I was living in Boston in the 1970’s when there was a sudden craze for dry wok stir-fry. I didn’t quite understand how the Boston public became such sudden converts of dry wok stir-fry. Possibly it was the result of a very aggressive marketing campaign by a certain Chinese restaurant in Brookline Village then known as Hunan Wok. Dry wok stir-fry was touted as a “healthy choice” just when people were becoming aware of the importance of eating right. Personally I think it is not just the technique but also the selection of fresh ingredients, and vigilant use of healthful oil and sauces that make stir-fry a wholesome cooking choice. In this conclusion of the stir-fry series let me show you why dry wok stir-fry should be part of your regular cooking repertoire.
Technically dry wok stir-fry (煸炒 or bian chao) can be further classified into raw protein stir-fry (生炒), cooked protein stir-fry (熟炒), and extreme-heat stir-fry (乾炒, 乾煸). But I think I am being too anal about technicality; the cooking process really follows closely with what I wrote in my stir-fry introductory post. The differences are in the ingredients used and heat level.
However, I am particularly intrigued by extreme-heat stir-fry because it is a very curious technique. The main ingredient is cooked to the point of dehydration, and then seasonings or sauces are added so that the flavor is completely absorbed. I love this technique because it intensifies the flavors of the ingredients. An example of this technique is Sichuan Style Stir-fried String Beans (乾煸四季豆). The string beans are fried with garlic, ginger, red chili and minced pork until they are shriveled and wrinkled. Then a mixture of soy sauce, vinegar and sugar is added. The outcome is a crunchy vegetable with such concentration of flavor as if pickled in the sauce.
The recipe I chose for today is not as exotic however. I am going to share a home-style stir-fry commonly found on a family table. It is Stir-fried Chicken with Chinese Celery (芹菜炒雞絲); a sort of Chinese comfort food one grows up with in a Chinese home. Try this recipe and I bet you will become a dry wok stir-fry fan as well.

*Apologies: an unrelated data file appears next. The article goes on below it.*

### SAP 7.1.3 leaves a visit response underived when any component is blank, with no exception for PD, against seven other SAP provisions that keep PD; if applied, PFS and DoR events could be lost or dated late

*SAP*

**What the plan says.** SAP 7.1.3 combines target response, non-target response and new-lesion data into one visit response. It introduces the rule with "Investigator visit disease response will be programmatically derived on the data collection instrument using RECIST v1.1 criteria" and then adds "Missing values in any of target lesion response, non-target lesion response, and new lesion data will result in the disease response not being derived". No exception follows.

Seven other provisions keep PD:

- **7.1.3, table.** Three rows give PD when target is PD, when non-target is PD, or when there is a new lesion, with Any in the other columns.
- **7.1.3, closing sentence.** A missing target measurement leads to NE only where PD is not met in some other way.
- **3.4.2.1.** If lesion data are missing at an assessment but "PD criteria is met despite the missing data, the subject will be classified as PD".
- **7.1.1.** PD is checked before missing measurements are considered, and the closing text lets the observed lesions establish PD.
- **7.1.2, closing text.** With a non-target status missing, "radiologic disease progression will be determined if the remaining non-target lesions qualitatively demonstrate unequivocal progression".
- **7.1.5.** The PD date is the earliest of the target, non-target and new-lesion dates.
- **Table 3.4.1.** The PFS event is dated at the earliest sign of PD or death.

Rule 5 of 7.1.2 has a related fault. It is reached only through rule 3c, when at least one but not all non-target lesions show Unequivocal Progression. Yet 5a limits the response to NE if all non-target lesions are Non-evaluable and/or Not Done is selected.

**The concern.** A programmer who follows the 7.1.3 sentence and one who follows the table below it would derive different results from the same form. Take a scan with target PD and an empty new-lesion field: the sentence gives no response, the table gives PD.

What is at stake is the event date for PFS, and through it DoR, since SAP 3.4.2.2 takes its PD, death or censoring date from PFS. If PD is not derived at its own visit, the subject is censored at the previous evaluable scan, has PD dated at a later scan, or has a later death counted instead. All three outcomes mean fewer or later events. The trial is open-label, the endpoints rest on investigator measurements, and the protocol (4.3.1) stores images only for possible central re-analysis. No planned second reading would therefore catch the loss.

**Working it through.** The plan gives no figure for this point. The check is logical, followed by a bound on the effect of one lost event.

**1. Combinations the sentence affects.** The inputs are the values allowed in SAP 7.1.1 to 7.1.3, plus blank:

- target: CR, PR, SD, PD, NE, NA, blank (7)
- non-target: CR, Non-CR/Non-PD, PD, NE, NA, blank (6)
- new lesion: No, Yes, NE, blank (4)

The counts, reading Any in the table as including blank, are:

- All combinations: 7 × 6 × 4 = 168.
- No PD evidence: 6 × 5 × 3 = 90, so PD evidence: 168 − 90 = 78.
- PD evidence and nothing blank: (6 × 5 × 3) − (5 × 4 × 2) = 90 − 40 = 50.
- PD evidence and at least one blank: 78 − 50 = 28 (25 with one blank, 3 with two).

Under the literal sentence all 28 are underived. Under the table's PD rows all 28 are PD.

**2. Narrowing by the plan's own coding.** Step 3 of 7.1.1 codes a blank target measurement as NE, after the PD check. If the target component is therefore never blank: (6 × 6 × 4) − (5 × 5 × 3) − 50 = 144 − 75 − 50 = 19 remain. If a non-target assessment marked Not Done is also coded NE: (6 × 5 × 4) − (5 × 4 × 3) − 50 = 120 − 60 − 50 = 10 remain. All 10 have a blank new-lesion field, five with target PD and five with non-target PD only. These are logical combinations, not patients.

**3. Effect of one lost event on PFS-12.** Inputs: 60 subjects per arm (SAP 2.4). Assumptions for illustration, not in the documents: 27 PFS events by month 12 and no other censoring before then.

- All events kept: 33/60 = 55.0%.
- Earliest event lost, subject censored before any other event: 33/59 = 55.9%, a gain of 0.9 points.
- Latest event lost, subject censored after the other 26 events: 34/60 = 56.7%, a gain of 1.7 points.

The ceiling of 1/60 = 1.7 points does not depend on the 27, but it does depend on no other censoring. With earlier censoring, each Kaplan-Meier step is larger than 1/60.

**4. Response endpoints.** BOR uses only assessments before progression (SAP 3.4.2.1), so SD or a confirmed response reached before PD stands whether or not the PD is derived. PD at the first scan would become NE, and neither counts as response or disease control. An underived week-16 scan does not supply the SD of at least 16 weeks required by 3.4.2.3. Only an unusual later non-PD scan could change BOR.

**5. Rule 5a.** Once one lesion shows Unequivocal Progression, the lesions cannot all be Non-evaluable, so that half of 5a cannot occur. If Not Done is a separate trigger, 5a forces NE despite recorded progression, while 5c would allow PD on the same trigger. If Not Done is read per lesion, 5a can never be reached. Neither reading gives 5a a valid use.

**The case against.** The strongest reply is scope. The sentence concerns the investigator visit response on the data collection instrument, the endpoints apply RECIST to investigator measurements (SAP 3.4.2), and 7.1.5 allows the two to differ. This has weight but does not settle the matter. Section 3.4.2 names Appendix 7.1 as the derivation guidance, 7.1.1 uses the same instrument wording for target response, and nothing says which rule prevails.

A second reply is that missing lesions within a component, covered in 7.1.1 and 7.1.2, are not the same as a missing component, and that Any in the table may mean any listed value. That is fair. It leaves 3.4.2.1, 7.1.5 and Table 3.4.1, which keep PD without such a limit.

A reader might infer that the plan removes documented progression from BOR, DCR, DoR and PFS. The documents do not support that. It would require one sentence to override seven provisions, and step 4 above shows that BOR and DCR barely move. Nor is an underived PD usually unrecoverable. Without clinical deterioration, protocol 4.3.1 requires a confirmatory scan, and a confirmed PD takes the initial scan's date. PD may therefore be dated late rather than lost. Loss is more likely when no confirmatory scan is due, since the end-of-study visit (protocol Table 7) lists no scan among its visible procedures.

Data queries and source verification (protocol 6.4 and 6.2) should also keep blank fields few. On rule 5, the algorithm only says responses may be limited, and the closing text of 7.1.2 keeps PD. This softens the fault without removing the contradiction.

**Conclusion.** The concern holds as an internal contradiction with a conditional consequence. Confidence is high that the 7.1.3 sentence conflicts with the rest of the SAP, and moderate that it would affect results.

I hope you’ve enjoyed reading this series on stir-fry as much as I enjoyed putting it together. Stir-frying is so fundamental to Chinese cooking I feel remiss if I didn’t go in depth with it. Now that you’ve got the full knowledge of stir-fry be sure to take your wok out and fry away!
Stir-fried Chicken with Chinese Celery (芹菜炒雞絲)
- 12 ounces chicken breast skinless boneless and cut into thin strips
- 2 ounces Chinese celery cut into baton of 1 1/2 inch long
- 1 tablespoon garlic minced
- red chili a few strips for color (optional)
- 1/4 teaspoon salt
- 1/2 teaspoon ground white pepper
- 2 tablespoon Shaoxing cooking wine (紹興料酒)
- 2 tablespoons vegetable oil
- 1/4 teaspoon salt
- 1 tablespoon cornstarch
- 1 tablespoon vegetable oil
This recipe calls for Chinese celery but regular celery can be used instead. Chinese celery has a much thinner stem and all you have to do is to cut it into 1.5 inch long pieces. If you use the regular celery you should first pull off the stringy fiber from stalks. Then cut them lengthwise into strips and then into 1.5 inch pieces.
Cut the chicken breast meat into thin strips about 1/8 inch thick. Put in the marinade ingredients of 1/4 teaspoon salt, cornstarch and vegetable oil let it sit for about 20 minutes.
Heat 2 tablespoons of vegetable oil in a wok over high heat. Put the chicken in when the oil is just beginning to smoke. Quickly stir-fry the chicken until it is just cooked, about 3 minutes. Drain the chicken, put it in a bowl and set aside. Leave about 1 tablespoon of oil in the wok. Stir-fry the garlic in the wok for just about 30 seconds, then put the celery in and continue to stir-fry for about 2 minutes. When the celery is just turning bright green put the chicken back in the wok, add 1/4 teaspoon salt, white pepper and cooking wine. Plate and serve.